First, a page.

On Friday morning, Alma Julieta Mendoza and her 16-year-old son Nathanael rushed to the bus stop in the rain through dark Chicago alleys and still empty streets before sunrise. They walk six blocks every morning from their West Side apartment to the nearest CTA bus stop, where they catch a bus for an hour-long commute to Roosevelt High School in Albany Park on the Northwest Side.
Nathanael, who has Down syndrome and is a junior at Roosevelt, is supposed to get a bus ride from Chicago Public Schools. But that hasn’t happened yet this year. He is one of 3,800 Chicago Public School students — 2,300 of them with special needs — who were told days before school began on Aug. 30 that no school bus would be coming to pick them up.
This week, they learned their ride isn’t coming anytime soon. CPS, faced with a national shortage of drivers, said it’s making progress but it won’t have bus service for all the students with special needs until school resumes after winter break.
Nathanael and his mom have been trying to get used to their daily routine, but the cold rainy mornings remind them of the freezing Chicago winter that soon will be part of their school commute.
Taking her son to school on public transportation has been difficult for Mendoza, who had to quit her job to accompany Nathanael to and from school every day. Nathanael has tried to convince his mom that he can get to school on his own, but that’s not an option for Mendoza.
“I don’t feel entirely convinced to say, ‘Okay go by yourself,’ mostly due to the area where we live,” said Mendoza in Spanish, adding that she hears gunshots almost every day.
CPS officials have blamed the busing problems on a national shortage of bus drivers, including some who initially resigned over a COVID-19 vaccination mandate announced by school officials last summer.
CPS says 97% of the 3,800 students without bus service have found a way to get to school while CPS works out a permanent solution. But more than 100 students never made it to school this year, most of them in special education. CPS says 51 are still actively enrolled, with the rest having transferred out, withdrawn or the district lost touch with them. The 51 students still actively enrolled were all supposed to be placed on bus routes by Friday Oct. 29, CPS said.
For the rest — the ones like Nathanael who have been getting to school on their own — the district offered families money to help defray transportation costs. It’s using alternative transportation, like taxi cabs, for some students and helping vendors with incentives to recruit and keep drivers. CPS also said this week it added additional companies that will begin transporting students next week.
“Our goal right now would be that all of our diverse learners could be served by the time we come back from Christmas break,” said new CPS CEO Pedro Martinez during a board of education meeting on Wednesday.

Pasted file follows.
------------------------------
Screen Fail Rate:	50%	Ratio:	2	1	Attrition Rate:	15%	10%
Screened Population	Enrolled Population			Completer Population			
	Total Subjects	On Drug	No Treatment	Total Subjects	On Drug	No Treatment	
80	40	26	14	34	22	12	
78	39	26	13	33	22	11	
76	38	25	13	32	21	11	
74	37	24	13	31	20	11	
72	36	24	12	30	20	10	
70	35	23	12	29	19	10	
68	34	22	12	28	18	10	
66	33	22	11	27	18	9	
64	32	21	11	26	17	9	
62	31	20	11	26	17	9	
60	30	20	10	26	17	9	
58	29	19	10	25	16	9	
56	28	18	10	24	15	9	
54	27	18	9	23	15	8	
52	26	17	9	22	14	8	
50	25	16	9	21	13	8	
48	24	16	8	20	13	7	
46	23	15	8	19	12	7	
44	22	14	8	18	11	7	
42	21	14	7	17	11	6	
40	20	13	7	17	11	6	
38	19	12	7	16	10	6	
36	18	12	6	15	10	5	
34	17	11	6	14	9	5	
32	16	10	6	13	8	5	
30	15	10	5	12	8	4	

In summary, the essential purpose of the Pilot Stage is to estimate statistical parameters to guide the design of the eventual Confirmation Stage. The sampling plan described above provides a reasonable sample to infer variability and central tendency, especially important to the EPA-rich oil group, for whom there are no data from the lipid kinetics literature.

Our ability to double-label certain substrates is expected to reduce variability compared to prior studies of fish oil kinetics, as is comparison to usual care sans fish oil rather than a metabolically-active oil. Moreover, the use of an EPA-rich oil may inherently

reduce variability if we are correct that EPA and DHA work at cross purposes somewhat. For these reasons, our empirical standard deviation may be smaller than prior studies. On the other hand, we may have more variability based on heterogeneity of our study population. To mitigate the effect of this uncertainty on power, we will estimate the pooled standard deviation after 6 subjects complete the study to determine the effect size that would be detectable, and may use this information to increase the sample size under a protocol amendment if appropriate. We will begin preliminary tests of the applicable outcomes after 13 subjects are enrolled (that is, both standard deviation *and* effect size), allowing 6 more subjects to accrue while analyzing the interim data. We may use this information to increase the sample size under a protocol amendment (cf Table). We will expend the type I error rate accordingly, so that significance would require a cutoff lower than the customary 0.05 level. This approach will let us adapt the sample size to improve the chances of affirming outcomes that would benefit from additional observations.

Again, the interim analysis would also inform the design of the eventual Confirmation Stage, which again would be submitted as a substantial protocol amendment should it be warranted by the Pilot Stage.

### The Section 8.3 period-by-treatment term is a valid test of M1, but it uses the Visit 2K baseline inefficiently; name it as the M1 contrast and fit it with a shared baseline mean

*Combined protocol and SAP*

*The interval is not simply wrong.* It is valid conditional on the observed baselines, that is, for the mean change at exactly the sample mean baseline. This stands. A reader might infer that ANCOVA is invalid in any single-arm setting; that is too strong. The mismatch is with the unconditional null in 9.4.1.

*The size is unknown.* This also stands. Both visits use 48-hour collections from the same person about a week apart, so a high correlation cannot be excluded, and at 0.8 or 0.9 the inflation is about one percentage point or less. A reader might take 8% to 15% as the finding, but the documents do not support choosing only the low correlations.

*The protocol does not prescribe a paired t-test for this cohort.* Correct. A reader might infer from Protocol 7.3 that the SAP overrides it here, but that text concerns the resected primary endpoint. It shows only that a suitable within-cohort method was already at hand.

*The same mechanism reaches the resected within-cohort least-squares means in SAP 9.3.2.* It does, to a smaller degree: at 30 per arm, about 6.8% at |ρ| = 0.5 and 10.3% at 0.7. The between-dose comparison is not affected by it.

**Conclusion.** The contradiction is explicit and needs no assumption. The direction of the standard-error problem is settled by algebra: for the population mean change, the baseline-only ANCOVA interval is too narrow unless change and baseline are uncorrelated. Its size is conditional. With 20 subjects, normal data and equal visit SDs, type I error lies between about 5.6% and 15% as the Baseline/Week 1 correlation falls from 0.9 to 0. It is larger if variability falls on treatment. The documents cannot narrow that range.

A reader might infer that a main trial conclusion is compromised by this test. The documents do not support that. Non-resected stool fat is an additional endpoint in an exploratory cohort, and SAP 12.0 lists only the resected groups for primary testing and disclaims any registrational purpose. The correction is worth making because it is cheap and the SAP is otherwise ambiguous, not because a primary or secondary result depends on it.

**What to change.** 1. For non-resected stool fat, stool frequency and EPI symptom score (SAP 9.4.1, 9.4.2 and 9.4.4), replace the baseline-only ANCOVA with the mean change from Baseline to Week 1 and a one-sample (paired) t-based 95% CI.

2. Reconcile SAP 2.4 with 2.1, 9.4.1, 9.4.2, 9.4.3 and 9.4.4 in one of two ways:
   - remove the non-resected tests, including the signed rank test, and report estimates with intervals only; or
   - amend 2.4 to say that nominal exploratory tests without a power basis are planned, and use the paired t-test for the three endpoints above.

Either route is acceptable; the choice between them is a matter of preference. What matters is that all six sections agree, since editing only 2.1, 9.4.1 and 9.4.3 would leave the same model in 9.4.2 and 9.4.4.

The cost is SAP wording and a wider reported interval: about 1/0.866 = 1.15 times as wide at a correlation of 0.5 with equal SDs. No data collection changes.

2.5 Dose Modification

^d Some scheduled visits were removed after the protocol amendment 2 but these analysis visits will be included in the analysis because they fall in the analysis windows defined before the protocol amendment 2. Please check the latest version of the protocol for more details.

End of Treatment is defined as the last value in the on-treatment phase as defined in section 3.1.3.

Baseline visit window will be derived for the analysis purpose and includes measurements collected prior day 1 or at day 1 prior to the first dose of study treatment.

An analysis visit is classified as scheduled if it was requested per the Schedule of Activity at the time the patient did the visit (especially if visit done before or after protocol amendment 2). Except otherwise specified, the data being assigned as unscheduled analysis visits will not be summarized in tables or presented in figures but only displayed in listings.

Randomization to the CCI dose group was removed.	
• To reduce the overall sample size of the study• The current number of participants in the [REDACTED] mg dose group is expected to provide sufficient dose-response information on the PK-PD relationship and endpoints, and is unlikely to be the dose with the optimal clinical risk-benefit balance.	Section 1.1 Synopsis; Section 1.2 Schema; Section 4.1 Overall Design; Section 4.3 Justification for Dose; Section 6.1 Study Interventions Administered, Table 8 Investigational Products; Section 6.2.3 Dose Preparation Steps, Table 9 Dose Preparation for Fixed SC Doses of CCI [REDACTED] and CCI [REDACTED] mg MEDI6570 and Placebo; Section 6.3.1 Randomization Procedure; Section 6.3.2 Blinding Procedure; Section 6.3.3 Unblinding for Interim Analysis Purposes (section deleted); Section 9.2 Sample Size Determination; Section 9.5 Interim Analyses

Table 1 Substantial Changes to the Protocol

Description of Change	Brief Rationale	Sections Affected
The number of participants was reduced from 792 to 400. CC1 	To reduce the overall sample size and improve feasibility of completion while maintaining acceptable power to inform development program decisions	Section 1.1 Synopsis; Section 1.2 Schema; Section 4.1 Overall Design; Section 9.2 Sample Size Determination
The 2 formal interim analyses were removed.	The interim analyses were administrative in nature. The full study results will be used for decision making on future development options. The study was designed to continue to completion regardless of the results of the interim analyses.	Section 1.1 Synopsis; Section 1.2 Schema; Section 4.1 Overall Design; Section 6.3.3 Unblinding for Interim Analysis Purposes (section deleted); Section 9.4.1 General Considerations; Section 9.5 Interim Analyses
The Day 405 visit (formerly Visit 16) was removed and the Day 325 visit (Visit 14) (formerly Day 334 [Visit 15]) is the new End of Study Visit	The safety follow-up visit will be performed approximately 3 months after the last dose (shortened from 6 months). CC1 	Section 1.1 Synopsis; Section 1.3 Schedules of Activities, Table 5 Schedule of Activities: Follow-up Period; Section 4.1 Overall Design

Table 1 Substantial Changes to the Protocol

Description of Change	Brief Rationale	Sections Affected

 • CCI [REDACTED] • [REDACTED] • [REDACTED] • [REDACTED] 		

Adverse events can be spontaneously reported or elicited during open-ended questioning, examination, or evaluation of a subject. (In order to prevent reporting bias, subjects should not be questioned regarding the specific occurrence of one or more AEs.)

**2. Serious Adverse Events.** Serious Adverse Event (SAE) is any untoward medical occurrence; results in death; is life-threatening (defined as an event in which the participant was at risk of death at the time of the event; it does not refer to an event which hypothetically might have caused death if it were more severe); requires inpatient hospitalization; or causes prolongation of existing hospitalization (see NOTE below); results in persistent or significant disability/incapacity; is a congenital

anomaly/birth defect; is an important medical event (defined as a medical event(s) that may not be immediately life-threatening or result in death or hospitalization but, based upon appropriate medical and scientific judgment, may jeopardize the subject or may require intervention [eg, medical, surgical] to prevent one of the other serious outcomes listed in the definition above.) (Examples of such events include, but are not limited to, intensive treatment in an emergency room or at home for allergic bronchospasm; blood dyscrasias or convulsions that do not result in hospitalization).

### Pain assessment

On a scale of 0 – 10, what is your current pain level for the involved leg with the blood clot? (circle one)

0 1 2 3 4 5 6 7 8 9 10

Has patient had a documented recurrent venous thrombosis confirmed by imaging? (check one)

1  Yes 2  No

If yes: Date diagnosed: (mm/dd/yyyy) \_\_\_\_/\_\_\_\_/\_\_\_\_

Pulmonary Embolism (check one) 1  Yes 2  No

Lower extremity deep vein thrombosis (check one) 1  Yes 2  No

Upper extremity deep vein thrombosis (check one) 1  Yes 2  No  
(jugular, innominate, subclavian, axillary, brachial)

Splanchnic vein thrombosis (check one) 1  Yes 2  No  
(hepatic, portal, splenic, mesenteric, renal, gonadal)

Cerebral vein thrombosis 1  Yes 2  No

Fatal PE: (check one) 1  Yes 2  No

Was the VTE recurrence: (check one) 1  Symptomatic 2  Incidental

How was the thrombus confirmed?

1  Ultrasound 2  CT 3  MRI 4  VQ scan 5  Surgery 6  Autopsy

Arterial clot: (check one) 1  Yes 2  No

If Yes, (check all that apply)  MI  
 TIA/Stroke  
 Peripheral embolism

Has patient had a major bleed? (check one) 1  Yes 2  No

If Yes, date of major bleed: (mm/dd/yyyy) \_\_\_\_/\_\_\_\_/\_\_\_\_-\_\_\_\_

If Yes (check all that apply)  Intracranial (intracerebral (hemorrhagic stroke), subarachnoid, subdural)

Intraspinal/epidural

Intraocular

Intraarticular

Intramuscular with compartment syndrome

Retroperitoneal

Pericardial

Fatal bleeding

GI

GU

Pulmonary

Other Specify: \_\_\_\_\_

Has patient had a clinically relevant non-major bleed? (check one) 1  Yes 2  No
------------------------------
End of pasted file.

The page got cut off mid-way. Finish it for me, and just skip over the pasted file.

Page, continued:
This situation has outraged parents and advocates. Last month, some filed a formal complaint with the Illinois State Board of Education arguing that CPS is not providing appropriate access to education for students with disabilities. They also argue CPS should connect students with remote learning options if it can’t coordinate bus service.
Advocates also want CPS to prioritize students with disabilities for bus routing.
In a statement, the spokeswoman for the Illinois State Board of Education said the agency is investigating. She said if the state finds that CPS violated its obligation to provide a “free and appropriate public education” to students with disabilities, it will issue “corrective action, which could include providing compensatory services to affected students.”
Mendoza, who is a single parent and is now unemployed, worries about paying the rent and other bills. CPS offered parents $1,000 up front and then $500 a month to get their child to school. But Mendoza and other parents said the first check took more than a month to arrive and she doesn’t know if she can count on the money.
Mendoza used the money from CPS to pay for rent and other expenses that her pay check from her restaurant job used to cover. She said she quit because her restaurant hours conflicted with her son’s drop-off and pick-up times. Mendoza thought about sending her son to school using Uber or Lyft, but people under 18 can’t ride alone without an adult. Each ride costs about $25 — which is far too much for Mendoza.
She and other parents say CPS should have planned for additional challenges during the pandemic. She said there were bus issues in April when high school students returned for in-person learning for the first time last year.
Jason Dierbeck and Betty Gonzalez are in a similar predicament. Their 6-year-old son Jason, who is in kindergarten at Lara Academy on the South Side, has autism and doesn’t communicate well verbally. Their son was finally assigned a bus route for the first time last week.
The transportation issues have caused great stress on Gonzalez, who has stage four cancer and needs to go to doctor’s appointments that can take all day. Dierbeck worried when Gonzalez had to walk Jason for at least eight blocks to school.
“The weather’s getting worse and she needed to rest,” he said. But now they are having another problem — a bus aide threatened to stop the service because Jason, who has extreme sensory issues, refused to wear a mask on the bus.
“We deserve to have our son bused to school in the morning, that is part of his requirements,” said Dierbeck, adding that refusing a mask is part of his son’s disability. “Whatever shortages [CPS officials] have — that’s up to them to figure out.”